After a certain trip a while ago to test some kit from Montura, a few of us have kept in touch. Usually meeting up for lunch in the Fit Food Cafe in the Glasgow Tiso's. My work commitments and ever rotating shift pattern however, has meant that I've been not been able to make it for the past few months. Not wishing to seem like an antisocial git we decided that we should make an alternative plan and actually get out on a hill. A last minute plan (Davy's idea really) to head east and take in the classic Ben Vorlich and Stuc a Chroin came together. I was pleased as I didn't have to drive anywhere this time. All I had to do was pack a rucksack and I'd be chauffeured from my door to the hills and back which was rather nice! In the end there were 3 of us (Davy, Michael and I) meeting at Loch Earn last Saturday morning and taking the usual route from Ardvorlich. Photobucket Photobucket Photobucket The pull up to Vorlich's summit is a fairly constant but enjoyable slog all the way up from the lochside. The views and the banter were great and I was pleased with the performance from my lungs. They maybe weren't as strong as the others (despite Michael's manflu) but I'm definitely feeling the positive effects of all the miles on the road bike I've been putting in recently. For the first time in a long while I feel like I'm actually starting to get on top of this Sarcoidosis. More about that later though, maybe. Photobucket Photobucket Photobucket Photobucket Vorlich's summit had few day walkers milling around and we stopped for a breather and some photies. Up high it was quite breezy and the wind had definite bite to it. I pulled on my Rab VR and stuffed a cheese and ham roll down my face. We wandered along the short summit ridge to the other top and wondered about the man with the funny looking red and white PVC gaiters we spotted! After a while we left Vorlich to the hordes and set off descending to the Bealach as Stuc a Chroin's rocky scramble loomed before us. It's a fairly impressive looking scramble on the approach but it's no where near as difficult as you might think. In fact I reckon Nellie dug would even manage it fine though there is plenty of easier routes for anybody that's an even bigger Jessie than me. Topping out on scramble we had a surprising encounter with Wonder Woman (aka Paulo) striking a rather revealing pose on the summit. After we recovered from the shock and got over the hilarity we realised it was the same bloke with the funny looking gaiters. Turns out they weren't Haglofs or Berghaus's new colour scheme then...thankfully! Chatting to Paulo we learned that he was up there for the Mondo Loco Foundation who are doing some fantastic sounding work in Africa. He plans on being Wonder Woman on every Munro Summit to bring attention to the fact that a lot of women in Africa are spending all their time collecting water rather than in education. I really hope they manage to get that issue sorted out to allow these folk to then help themselves. Photobucket Photobucket Photobucket Photobucket Photobucket Photobucket Photobucket We headed over to Stuc a Chroins summit proper and scouted about for a suitable spot for the 3 tents. I was mindfull that I had no floor in my "silly tarp thing" so high, dry and exposed was order of the day. After a few photies the tents were up and before long I had a steaming hot coffee in hand while I phoned the missus to check in. Photobucket Photobucket Photobucket Photobucket Photobucket Photobucket There was plenty of time spent gadding about the summit pointing the camera at the scenery as we watched the sky burst with colour as the sun sunk lower and lower. We had a sea plane fly past and give us a wing tip waggle as we listened to the rutting stags gie'n it laldy in the corries and glens beneath us. Honestly it sounded like a scene from Jurassic park! The wind was pretty strong and even though the forecast was for it to lessen it seemed to get stronger. Davy's Laser Comp was starting to look like the invisible man was sitting on it. My Shangri La 3 was just shrugging the wind off which is surprising given it's size. (really starting to become my favourite tent!) I was mightily impressed with Michael's Vaude Lizard thing with it's fancy pole clip doodah's. It just stood there as if there was no wind at all. Before retreating to tent's for dinner I gave Davy my emergency guy lines to try and hold his Laser comp up in the ever increasing wind. We all know the Laser comp's strength is in it's bendiness but it was starting to look a bit scarily out of shape. Dinner was a couple of pasta mug shots and some shredded beef which is a surprisingly cheap, filling and tasty hill food option. Easy to pick up to if you run out of mountain house etc. Some more photo's in the failing light then it was off to bed for a cocoa before turning in to listen the rattle of silnylon. While boiling the water for my cocoa the stove decided to play funny buggers. It was either minimum power or off with no adjustment in between. I did manage to get the water boiled but it was slow. Photobucket Photobucket Photobucket Photobucket I slept well despite the wind slamming into the rear of the tent all night. There did seem to be a lull around 10ish when I was out to "water the roses", but it was far to cold to mess about with long exposure times on the camera so I just hopped straight back into my warm downy cocoon. I awoke to my alarm and promptly switched it off before rolling over again. The next thing I knew the guys were shouting my name to tell me the sun was just coming up. I jumped up, pulled on my jacket, gloves and hat and grabbed the camera before heading out into the bitterly cold morning. It's quite an invigorating feeling watching the sun peek over the horizon from a mountain summit. Something more folk should experience I think. You kind of forget the cold and get caught up in the moment as you take snap after snap. Eventually the sun was up and I retreated back to the tent for breakfast and coffee. The stove was just as slow but it got there in the end. I waited till it boiled before I opened the door and breakfasted with one of the most fantastic views I've had in a long time. It was cold but I was wrapped up well as the sun rose higher and higher giving off it's warming ray's to compliment the hot coffee and porridge. Breakfast of champions! Photobucket Photobucket Photobucket Photobucket Photobucket Photobucket Photobucket Photobucket I heard the sound of tent poles being collapsed and hung off as long as I could, enjoying the sun beating in my door but inevitably I had to pack up and drop the tent. With the others waiting I eventually slung my pack over my shoulder and we set off taking the easier route out. The early sun still casting great light and shadows over previous days two summits. A cracking wee trip. The sort that sets you up for the coming week! Photobucket Photobucket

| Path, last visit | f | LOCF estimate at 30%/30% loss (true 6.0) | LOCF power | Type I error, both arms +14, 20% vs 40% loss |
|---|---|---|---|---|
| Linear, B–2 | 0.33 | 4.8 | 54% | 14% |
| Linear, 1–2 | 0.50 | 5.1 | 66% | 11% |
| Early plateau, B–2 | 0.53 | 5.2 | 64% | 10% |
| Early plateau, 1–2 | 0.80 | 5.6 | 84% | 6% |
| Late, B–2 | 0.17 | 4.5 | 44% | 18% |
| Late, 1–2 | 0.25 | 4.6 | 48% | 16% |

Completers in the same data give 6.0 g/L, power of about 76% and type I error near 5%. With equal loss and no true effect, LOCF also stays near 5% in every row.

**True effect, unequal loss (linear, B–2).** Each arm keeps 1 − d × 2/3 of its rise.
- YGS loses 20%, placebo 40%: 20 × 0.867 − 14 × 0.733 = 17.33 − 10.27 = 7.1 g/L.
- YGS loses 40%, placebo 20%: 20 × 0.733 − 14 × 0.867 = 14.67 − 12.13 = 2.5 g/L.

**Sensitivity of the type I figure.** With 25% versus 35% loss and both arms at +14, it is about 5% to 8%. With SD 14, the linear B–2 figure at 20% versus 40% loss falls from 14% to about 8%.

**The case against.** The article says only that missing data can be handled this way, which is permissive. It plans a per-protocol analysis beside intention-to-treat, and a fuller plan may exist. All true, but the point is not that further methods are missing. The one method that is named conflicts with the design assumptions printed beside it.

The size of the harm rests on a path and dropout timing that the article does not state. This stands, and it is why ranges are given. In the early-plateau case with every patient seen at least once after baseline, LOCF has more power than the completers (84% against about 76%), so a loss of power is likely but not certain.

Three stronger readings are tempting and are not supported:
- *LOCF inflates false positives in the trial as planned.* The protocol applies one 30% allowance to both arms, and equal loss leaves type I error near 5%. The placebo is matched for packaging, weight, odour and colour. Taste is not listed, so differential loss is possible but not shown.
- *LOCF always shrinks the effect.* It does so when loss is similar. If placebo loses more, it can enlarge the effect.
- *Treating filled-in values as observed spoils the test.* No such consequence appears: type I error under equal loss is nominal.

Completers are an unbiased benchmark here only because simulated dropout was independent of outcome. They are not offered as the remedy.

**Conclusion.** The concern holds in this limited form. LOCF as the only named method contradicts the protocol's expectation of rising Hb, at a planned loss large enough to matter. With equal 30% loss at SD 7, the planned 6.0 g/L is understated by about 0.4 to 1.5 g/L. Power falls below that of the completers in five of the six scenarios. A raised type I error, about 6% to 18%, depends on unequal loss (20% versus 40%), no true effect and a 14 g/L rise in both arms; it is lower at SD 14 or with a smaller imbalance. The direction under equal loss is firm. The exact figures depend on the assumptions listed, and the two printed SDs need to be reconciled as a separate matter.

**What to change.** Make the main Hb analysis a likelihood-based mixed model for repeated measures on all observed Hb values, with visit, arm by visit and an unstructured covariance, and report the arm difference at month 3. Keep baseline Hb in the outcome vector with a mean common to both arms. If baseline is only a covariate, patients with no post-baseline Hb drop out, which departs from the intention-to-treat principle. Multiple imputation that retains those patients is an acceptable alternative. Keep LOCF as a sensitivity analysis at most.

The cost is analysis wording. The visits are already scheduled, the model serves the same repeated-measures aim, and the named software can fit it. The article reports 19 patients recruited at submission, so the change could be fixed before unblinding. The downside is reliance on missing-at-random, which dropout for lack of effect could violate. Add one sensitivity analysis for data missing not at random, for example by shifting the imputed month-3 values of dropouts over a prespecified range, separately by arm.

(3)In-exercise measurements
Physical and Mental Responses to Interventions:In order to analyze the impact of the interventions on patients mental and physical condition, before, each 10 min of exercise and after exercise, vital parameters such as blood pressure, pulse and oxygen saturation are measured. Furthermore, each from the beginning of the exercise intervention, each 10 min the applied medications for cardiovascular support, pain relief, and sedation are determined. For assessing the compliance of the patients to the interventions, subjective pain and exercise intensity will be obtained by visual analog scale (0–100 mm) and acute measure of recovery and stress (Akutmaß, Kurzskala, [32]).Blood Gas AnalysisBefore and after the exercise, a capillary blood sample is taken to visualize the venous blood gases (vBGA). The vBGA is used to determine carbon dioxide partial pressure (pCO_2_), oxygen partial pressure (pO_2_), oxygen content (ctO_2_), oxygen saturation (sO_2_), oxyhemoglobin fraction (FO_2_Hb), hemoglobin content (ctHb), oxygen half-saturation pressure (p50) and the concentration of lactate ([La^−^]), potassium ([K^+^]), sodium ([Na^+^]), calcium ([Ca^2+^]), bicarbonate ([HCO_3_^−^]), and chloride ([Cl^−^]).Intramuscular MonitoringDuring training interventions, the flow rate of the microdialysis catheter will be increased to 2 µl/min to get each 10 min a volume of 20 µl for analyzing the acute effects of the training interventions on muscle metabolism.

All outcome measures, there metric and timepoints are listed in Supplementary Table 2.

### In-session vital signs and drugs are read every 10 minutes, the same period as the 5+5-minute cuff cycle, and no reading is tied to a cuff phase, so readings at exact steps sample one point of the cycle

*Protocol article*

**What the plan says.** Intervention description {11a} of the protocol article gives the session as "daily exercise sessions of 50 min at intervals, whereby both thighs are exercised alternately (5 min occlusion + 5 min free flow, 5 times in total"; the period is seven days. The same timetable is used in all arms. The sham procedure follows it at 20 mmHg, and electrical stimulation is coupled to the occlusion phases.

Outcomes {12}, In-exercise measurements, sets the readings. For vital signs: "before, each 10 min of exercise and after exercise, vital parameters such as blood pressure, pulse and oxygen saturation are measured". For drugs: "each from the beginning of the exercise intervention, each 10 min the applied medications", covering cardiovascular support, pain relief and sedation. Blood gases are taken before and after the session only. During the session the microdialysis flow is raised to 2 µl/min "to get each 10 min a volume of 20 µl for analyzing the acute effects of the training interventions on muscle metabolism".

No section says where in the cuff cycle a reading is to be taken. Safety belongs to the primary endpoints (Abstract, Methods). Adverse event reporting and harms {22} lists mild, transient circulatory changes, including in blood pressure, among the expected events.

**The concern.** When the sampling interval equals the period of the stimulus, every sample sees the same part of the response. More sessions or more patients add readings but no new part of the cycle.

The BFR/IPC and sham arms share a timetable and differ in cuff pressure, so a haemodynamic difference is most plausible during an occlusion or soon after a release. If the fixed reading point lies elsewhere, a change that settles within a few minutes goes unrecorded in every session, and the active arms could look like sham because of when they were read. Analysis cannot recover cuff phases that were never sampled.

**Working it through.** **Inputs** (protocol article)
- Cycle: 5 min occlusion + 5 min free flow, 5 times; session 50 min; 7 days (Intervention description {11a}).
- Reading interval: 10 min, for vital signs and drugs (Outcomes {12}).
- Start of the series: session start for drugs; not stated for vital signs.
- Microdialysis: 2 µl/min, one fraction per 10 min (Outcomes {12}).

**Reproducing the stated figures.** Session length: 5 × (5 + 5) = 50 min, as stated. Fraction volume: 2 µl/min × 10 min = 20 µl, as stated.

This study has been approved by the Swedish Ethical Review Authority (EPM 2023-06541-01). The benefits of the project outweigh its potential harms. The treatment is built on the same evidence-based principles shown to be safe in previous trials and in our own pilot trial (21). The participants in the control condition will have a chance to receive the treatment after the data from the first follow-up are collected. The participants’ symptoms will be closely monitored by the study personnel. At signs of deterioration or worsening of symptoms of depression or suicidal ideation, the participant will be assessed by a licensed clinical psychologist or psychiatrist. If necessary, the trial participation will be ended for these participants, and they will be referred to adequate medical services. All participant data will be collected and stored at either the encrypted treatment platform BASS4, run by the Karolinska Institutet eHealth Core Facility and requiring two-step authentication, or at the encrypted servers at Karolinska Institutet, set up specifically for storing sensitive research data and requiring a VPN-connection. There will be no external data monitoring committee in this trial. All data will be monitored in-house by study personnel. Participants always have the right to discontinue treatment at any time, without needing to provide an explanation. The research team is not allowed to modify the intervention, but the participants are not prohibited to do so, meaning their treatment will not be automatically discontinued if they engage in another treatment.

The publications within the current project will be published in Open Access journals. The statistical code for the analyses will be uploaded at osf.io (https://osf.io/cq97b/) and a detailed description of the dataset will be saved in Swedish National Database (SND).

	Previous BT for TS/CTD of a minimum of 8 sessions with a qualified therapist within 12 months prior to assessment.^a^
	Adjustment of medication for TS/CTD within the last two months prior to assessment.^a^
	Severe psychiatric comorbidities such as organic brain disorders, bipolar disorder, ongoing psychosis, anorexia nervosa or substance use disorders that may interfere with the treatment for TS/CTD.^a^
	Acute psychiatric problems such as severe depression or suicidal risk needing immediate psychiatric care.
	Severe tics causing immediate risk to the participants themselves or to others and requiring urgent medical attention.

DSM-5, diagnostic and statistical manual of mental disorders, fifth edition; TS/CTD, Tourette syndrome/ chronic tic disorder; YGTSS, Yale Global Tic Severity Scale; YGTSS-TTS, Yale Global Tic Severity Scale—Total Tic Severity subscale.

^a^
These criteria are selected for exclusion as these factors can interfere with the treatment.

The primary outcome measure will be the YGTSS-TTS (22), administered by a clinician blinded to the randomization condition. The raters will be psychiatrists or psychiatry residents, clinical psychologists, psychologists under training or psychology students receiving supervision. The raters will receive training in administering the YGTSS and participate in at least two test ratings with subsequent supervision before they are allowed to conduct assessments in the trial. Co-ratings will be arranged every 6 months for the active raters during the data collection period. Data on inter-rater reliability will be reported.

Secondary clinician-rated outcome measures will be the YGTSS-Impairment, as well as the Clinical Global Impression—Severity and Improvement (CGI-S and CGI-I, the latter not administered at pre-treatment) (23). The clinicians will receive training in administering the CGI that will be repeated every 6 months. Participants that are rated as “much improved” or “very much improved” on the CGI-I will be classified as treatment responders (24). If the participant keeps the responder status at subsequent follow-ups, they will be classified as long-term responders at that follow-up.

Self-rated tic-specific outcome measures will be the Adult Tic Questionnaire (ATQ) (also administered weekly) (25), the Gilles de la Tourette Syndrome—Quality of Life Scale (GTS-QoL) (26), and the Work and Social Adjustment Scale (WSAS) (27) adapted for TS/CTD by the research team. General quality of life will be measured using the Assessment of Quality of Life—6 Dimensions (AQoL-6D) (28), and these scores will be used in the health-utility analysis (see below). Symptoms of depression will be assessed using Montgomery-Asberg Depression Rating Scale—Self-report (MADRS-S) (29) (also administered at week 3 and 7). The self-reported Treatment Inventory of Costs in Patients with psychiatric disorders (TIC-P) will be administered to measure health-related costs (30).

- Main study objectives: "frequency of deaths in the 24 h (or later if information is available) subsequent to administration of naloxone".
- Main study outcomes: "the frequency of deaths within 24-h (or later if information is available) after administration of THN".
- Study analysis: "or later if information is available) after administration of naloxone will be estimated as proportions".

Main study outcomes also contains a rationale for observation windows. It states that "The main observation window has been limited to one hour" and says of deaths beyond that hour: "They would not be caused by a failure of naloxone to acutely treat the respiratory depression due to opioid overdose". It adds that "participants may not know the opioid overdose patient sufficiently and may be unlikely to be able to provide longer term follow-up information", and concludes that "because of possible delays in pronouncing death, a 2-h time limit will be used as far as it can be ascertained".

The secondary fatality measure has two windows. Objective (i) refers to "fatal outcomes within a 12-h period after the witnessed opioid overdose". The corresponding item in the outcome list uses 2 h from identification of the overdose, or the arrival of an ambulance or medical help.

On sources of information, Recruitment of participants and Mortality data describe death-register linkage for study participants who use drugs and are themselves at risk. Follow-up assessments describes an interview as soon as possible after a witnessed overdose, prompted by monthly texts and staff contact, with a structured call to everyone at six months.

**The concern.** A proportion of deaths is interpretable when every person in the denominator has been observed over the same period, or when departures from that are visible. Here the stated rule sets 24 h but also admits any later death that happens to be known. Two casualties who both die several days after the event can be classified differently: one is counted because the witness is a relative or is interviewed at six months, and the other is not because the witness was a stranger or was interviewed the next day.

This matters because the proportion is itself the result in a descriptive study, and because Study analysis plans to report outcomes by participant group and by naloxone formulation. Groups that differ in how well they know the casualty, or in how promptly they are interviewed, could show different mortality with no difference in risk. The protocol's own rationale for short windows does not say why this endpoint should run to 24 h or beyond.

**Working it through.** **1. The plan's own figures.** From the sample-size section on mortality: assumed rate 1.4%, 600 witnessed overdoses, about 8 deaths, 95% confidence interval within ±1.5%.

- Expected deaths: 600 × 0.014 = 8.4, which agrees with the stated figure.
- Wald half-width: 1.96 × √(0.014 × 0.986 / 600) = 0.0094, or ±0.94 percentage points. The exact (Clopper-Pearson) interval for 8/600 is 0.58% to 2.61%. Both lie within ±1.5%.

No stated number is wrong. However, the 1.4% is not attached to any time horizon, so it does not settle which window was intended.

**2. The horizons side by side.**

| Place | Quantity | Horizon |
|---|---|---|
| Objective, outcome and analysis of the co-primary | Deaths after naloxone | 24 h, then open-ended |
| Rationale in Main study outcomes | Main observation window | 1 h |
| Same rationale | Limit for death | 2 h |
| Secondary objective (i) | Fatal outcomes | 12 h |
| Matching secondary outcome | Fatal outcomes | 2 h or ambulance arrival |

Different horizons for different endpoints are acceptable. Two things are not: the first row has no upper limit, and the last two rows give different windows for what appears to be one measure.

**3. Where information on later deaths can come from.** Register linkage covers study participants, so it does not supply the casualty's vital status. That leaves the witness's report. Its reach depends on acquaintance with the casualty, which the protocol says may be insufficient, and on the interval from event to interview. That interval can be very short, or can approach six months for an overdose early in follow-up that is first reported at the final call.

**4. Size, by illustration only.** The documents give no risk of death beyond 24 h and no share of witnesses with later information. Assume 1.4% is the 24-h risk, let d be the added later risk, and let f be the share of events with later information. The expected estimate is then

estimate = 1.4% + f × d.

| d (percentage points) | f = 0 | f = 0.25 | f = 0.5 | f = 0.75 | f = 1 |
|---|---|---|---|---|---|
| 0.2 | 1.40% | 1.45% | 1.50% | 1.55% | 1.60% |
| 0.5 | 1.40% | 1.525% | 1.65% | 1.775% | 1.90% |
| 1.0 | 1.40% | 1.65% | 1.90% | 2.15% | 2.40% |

9 comments: